Telltale number. Almost anyone who owns a computer can access data on millions of fellow citizens.
At the beginning of September, a computer consultant in Oregon put up a World Wide Web page where visitors could find out the name and address of any car owner in the state simply by typing in a license plate number. Aaron Nabil of Bend had legally purchased the information--all of which is in public records--from the Oregon Department of Motor Vehicles for $222. Faced with complaints from thousands of people, including the governor, John Kitzhaber, Nabil has suspended the site's operation for the time being.

But Nabil is only a small-time operator when it comes to presenting prominently information that many would prefer to keep from public view. For the past few weeks, the Internet has hummed with belated concern about the 300 million names and addresses filed in P-TRAK, an electronic locator service run by database behemoth Lexis-Nexis. P-TRAK, which has been available to subscribers since the beginning of June, is generated by culling information from credit reports but does not contain any financial information. Rather the records contain people's names and addresses (both current and previous), birthdates, telephone numbers and Social Security numbers. Although P-TRAK no longer displays Social Security numbers, one can work backward and retrieve records by Social Security number; it is therefore possible to assemble a complete set of information on a particular person.

There is nothing illegal about P-TRAK, which is precisely why it has aroused such concern. The rise of the Internet and of various searchable, dial-in databases is permitting unprecedented access to public but sensitive details. Many observers have suggested that the information contained in P-TRAK would be sufficient, among other things, for an unscrupulous user to impersonate someone in dealings with financial or other institutions.

Lexis-Nexis anticipated that some people might object to being listed in P-TRAK and set up a toll-free number for those who wanted their names removed from the database. So many people called, however, that the company quickly switched to accepting requests only by mail, fax or Web. Lesley Sprigg, Lexis-Nexis spokesperson, declined to say how many people had opted out so far. She also stated that the service had been started largely as a competitive reaction to products offered by other firms, including Web sites and CD-ROMs containing searchable, national telephone directories, such as WhoWhere?, Switchboard and Four11.

Sprigg claims that Lexis-Nexis conducts checks on all its clients before signing them up for P-TRAK; the company's terms and conditions include strict limitations on the use of information in its databases. A typical user of P-TRAK might be an estate attorney tracking down missing heirs or a Fortune 1000 company searching for pension beneficiaries. (The company's promotional material paints a somewhat different picture, however, highlighting the ease of finding people who use multiple aliases, own no property and do not have listed telephone numbers; nor is there any kind of company policy statement about how P-TRAK data should or should not be used.)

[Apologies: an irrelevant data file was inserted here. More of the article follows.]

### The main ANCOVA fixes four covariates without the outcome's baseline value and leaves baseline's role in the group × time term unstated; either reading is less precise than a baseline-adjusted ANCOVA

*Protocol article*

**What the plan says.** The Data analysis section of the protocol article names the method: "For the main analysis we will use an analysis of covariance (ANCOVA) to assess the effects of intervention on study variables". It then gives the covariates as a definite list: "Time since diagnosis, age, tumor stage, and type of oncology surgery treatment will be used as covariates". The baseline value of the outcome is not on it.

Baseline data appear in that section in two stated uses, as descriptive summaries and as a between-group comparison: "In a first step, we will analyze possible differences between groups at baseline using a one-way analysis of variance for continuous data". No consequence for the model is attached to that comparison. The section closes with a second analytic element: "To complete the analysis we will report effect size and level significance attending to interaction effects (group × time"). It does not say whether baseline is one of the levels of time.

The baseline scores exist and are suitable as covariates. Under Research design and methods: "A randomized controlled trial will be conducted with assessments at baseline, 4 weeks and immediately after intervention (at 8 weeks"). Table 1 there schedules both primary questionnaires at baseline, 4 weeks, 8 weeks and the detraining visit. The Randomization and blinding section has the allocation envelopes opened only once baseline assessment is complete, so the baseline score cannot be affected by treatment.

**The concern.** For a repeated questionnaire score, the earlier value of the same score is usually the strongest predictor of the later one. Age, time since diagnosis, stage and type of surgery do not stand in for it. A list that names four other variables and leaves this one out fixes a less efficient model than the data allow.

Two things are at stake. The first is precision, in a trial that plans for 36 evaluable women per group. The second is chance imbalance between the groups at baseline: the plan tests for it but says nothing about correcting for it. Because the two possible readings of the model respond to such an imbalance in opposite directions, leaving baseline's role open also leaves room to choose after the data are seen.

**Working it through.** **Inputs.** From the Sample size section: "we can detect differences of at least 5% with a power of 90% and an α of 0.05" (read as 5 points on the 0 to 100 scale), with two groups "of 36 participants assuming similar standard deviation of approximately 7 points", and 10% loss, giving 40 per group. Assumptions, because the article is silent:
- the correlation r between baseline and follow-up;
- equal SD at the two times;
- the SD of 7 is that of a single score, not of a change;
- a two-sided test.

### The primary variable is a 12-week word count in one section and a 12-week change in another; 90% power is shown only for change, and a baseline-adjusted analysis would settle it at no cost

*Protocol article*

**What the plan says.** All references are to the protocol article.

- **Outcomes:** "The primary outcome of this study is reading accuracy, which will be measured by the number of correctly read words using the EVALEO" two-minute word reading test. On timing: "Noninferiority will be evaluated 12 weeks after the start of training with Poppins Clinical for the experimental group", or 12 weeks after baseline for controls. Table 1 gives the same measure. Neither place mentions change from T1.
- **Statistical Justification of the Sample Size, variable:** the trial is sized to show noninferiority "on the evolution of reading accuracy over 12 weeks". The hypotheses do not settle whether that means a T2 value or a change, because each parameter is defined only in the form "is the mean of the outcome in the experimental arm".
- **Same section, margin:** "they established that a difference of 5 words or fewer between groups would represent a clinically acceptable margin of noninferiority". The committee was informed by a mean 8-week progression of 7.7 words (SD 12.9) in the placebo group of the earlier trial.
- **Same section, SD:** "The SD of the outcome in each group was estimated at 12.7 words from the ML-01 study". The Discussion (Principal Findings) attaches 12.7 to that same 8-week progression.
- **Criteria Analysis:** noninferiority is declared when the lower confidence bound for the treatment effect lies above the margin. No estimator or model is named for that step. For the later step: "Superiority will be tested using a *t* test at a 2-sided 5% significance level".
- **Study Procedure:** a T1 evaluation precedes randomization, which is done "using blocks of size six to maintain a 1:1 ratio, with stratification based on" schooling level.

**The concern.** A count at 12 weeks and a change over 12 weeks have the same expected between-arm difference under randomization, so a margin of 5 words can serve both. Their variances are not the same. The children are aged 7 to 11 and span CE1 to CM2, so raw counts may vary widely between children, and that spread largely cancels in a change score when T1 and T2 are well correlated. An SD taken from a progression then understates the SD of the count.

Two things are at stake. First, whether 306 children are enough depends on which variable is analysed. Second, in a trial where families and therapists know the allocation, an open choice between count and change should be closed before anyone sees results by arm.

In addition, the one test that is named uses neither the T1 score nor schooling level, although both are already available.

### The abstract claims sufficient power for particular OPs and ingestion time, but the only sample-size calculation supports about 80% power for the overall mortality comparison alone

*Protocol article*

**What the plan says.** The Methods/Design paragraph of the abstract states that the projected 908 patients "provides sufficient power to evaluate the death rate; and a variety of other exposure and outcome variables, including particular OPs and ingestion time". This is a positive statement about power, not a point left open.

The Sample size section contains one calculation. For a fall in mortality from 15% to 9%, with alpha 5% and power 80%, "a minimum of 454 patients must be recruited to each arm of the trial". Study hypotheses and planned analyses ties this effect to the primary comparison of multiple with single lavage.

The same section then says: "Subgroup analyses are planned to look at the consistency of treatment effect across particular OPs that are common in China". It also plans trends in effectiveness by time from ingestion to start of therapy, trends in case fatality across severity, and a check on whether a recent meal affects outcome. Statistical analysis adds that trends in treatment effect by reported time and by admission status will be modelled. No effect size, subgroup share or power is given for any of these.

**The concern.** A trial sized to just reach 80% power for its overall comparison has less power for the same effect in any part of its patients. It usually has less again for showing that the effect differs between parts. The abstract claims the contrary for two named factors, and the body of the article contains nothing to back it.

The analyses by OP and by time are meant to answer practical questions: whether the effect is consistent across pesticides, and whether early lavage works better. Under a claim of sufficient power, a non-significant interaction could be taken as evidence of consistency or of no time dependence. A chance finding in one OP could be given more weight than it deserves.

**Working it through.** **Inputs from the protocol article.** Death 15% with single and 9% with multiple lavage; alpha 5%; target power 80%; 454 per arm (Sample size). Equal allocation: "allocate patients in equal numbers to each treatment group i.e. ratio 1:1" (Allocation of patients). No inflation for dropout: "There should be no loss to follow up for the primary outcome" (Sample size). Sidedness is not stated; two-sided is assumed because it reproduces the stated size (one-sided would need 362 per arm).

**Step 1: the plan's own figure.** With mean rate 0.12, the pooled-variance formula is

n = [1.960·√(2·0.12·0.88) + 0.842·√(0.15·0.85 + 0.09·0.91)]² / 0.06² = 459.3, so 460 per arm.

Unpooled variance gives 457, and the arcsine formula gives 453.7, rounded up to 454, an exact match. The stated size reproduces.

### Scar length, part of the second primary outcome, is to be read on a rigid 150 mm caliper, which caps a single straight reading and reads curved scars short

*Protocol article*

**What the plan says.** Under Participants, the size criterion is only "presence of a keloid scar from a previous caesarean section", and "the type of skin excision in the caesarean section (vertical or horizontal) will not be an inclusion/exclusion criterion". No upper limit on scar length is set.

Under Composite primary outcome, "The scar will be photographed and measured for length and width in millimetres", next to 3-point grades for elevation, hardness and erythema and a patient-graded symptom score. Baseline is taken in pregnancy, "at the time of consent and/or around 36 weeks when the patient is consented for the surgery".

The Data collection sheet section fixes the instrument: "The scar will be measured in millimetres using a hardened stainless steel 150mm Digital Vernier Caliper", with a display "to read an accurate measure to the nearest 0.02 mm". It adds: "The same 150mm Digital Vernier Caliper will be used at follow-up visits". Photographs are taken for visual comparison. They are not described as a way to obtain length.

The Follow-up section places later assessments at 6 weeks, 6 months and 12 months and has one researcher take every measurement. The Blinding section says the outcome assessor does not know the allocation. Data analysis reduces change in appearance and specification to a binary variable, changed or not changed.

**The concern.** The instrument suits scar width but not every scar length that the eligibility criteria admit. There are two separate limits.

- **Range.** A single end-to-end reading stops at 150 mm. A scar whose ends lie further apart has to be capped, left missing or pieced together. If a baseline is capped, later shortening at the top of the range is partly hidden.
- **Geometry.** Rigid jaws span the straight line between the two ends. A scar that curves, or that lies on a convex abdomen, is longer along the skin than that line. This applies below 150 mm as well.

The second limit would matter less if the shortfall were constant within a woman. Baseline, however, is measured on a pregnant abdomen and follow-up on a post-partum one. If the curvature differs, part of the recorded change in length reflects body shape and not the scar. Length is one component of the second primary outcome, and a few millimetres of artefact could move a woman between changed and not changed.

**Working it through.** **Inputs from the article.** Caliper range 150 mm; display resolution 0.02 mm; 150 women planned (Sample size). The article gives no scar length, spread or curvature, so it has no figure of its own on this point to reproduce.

Regardless of what eventually becomes of P-TRAK, the controversy over the database--which sits in the hands of one of the largest information retailers in the world--has focused attention on the question of who should have access to even the most rudimentary personal information. Organizations such as the Electronic Privacy Information Center (EPIC) are raising the alarm about the dark side of rapid increases in central-processor speed, hard-disk storage capacity and modem bandwidth. These days, almost anyone who owns a computer can keep files on millions of fellow citizens if their data are available in electronic form. As a result, Internet libertarians are feeling an acute tension between the twin goals of unfettered exchange of information and personal privacy.

Unlike virtually every other industrial country, the U.S. has no comprehensive regulations restricting the collection and sale of personal data. But there are signs that the situation may be changing. Representative Gerald D. Kleczka, a Democrat from Wisconsin, has introduced legislation that would prohibit use of Social Security numbers (currently the most widely used identifying key) in commercial databases without a subject's consent. If enacted, such a law would give consumers significant leverage in determining how their names, buying habits, financial track records and medical profiles are traded on the increasingly open market.